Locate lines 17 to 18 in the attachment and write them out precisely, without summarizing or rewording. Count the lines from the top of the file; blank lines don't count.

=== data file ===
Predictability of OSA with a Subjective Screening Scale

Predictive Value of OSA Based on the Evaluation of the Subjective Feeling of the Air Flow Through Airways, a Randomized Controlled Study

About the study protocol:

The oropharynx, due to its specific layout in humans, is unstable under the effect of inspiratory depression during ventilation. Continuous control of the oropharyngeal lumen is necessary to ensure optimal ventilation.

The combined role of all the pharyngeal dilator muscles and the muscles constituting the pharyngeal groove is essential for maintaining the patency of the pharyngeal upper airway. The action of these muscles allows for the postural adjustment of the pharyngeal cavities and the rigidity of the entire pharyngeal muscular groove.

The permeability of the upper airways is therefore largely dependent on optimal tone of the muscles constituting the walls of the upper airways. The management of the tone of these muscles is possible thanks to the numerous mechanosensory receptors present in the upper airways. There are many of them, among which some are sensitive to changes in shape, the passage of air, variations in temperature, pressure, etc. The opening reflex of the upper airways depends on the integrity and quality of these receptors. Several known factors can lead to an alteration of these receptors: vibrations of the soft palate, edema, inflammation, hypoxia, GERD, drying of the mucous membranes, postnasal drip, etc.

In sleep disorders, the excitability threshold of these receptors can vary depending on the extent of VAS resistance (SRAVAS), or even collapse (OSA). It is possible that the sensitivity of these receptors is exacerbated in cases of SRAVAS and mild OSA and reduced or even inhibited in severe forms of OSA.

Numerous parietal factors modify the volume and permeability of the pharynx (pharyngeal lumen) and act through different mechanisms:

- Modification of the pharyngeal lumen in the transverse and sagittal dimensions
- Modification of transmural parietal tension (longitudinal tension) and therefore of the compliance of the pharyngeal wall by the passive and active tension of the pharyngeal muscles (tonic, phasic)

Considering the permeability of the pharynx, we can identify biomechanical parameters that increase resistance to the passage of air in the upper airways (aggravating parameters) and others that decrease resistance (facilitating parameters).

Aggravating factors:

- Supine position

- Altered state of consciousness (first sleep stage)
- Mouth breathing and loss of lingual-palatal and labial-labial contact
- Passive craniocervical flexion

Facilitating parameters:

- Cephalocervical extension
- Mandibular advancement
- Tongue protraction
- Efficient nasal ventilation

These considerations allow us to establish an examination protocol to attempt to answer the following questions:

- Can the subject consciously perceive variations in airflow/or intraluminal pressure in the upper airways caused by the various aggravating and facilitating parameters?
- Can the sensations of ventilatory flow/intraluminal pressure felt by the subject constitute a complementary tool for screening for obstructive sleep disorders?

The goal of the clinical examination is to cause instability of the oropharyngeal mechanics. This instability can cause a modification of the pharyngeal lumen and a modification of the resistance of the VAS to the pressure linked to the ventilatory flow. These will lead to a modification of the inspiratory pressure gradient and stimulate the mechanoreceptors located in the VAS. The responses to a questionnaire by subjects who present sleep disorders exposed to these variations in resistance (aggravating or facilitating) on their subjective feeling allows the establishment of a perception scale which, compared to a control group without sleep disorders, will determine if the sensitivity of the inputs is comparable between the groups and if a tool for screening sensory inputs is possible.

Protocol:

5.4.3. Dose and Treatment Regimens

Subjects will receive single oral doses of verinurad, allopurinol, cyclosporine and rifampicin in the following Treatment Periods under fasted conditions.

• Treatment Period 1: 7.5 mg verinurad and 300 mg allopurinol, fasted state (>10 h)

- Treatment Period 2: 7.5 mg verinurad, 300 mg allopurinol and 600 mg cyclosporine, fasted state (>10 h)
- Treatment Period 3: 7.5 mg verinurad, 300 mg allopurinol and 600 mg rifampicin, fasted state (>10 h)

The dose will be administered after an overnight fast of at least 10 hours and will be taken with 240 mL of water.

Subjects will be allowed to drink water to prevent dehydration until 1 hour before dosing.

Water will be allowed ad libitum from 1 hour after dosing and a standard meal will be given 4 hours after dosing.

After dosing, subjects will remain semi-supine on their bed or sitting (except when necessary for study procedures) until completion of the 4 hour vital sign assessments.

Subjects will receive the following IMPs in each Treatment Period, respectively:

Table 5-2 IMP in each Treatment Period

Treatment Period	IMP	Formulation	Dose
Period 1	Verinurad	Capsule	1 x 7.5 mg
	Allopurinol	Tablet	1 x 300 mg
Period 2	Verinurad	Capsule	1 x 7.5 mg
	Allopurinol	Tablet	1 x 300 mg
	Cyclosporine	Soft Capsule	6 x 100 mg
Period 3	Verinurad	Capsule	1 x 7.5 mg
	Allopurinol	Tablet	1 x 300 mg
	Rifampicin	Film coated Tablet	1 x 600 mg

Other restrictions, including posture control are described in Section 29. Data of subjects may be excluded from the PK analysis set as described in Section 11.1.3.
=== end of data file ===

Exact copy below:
Facilitating parameters:

- Cephalocervical extension